“We’ve talked about this, the globality of music in the brain, but the repetition of a child’s name is something that’s happened through life, whereas the song may be kind of once a month or, once a year. How can we explain that?” she asked.
Dr. Jakubowski said the ability to fill in words of songs was related to procedural memory.
“So procedural memories [are] something like remembering motor sequences, like being able to ride a bike, right? So, when people might not have this kind of semantic memory anymore for names and places, they still have this kind of memory for the motor sequence of singing along lyrics, probably because they’ve sang along to that song lots of times before, or at least sang along in their minds lots of times before to that piece of music,”
She also said that the brain may spare certain parts of this type of memory, which could explain why some people are able to recall lyrics or play an old song on an instrument even though they have dementia.
“[I]f someone had played the piano previously, often they can continue to play those familiar pieces on the piano, even quite far into the disease,” she said.
In 2014, Beatie established a research project called “The Power of Music” in a group of care homes in the U.K. run by the Priory Group.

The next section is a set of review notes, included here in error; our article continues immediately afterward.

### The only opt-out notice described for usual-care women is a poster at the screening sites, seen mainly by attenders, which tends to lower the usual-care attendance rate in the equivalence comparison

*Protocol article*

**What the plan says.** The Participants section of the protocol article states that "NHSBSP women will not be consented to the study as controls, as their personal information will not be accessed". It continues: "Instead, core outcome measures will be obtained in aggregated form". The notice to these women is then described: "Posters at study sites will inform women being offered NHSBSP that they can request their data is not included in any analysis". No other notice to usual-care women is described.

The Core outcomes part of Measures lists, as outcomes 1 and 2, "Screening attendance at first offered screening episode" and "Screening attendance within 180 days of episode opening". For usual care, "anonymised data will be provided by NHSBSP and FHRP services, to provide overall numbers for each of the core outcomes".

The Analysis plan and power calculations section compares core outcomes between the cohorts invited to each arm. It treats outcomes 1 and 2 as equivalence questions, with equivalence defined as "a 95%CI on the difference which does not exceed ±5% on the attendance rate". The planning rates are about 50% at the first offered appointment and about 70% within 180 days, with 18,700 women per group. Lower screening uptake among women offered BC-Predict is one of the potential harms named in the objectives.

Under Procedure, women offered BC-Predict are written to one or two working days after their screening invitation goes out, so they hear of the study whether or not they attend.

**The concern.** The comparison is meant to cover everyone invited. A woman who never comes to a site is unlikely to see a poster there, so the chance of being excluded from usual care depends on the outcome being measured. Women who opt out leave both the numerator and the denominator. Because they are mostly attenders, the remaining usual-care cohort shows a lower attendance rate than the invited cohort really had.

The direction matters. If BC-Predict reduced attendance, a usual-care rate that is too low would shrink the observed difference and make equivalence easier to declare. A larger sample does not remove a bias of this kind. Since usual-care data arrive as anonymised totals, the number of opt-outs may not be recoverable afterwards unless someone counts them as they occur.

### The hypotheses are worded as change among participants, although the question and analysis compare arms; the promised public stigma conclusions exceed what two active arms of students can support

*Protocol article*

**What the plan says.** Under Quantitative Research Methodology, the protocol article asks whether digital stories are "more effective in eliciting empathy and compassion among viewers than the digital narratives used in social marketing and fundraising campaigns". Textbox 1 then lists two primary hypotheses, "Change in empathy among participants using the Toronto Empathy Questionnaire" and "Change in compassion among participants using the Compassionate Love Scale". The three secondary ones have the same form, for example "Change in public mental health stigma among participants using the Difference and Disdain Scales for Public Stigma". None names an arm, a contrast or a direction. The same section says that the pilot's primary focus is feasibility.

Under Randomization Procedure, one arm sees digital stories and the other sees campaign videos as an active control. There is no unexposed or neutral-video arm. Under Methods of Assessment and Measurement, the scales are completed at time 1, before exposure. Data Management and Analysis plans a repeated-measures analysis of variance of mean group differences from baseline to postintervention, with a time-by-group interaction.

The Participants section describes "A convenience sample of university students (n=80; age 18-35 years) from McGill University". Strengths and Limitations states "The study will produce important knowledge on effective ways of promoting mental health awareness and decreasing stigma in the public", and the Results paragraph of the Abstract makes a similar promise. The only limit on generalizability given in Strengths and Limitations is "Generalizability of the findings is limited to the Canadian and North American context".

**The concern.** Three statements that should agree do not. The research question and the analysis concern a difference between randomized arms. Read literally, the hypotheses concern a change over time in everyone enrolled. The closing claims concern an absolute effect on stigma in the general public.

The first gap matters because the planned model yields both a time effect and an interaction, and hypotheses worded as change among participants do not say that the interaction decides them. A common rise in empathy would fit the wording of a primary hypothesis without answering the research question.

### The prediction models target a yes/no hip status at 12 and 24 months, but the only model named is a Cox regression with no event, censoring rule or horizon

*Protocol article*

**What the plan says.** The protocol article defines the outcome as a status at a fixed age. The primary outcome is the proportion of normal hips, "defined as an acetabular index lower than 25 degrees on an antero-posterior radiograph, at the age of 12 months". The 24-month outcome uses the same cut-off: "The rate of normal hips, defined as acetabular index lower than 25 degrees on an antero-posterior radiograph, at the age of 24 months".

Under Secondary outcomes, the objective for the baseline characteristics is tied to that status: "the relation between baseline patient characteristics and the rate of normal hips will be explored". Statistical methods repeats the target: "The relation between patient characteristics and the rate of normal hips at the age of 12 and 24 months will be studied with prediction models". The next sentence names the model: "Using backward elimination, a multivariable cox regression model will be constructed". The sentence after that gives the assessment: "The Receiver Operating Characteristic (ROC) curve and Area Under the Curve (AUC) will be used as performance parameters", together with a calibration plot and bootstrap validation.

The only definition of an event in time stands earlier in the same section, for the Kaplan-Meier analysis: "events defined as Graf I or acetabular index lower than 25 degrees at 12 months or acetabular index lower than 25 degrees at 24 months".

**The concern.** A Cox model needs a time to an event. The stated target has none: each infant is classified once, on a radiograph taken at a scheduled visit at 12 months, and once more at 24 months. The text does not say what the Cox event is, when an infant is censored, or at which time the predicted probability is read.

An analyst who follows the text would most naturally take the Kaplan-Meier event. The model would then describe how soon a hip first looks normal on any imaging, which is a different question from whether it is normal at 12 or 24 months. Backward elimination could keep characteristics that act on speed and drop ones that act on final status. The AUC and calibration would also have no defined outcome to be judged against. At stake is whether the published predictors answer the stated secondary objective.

It is easy to see in the video and snapshots of that experience how the people with dementia in those care homes start tapping their feet, clapping their hands, and singing along, some with their eyes shining.
She told us about how it all started with the experience of playing original songs in English in a Portuguese nursing home.
“[I]n the case of my father-in-law, I was going to play just to him, but I ended up playing to this whole ward of 100 or so people with dementia and Alzheimer’s, who were all Portuguese. None of them spoke English apart from this relative. And I was playing new songs, songs in English that they didn’t have any prior connection with. And I was seeing people singing along as much as they could, and clapping and waking up,” she said.
This gave Beatie the idea to test out the hypothesis that music itself was powerful, whether you were already familiar with it or not. She was inspired by neurologist Oliver Sacks who predicted in his book Musicophilia that prior knowledge of music was not a pre-requisite for its influence.
When she played original songs to people in the care homes in the U.K., one particular song’s effect on the audience stood out.
Dr. Jakubowski weighed in on why she thinks the song ‘Wish’ was a particular hit with the residents of the care home Beatie visited.
“[S]o, in particular, Beatie uses quite short phrases. [Y]ou can almost predict what the next word or the next rhyme might be, which is really nice for encouraging people to try and sing along. There’s a lot of repetition. So you start to anticipate, and so it provides this nice scaffold, for people to be able to join along,” she said.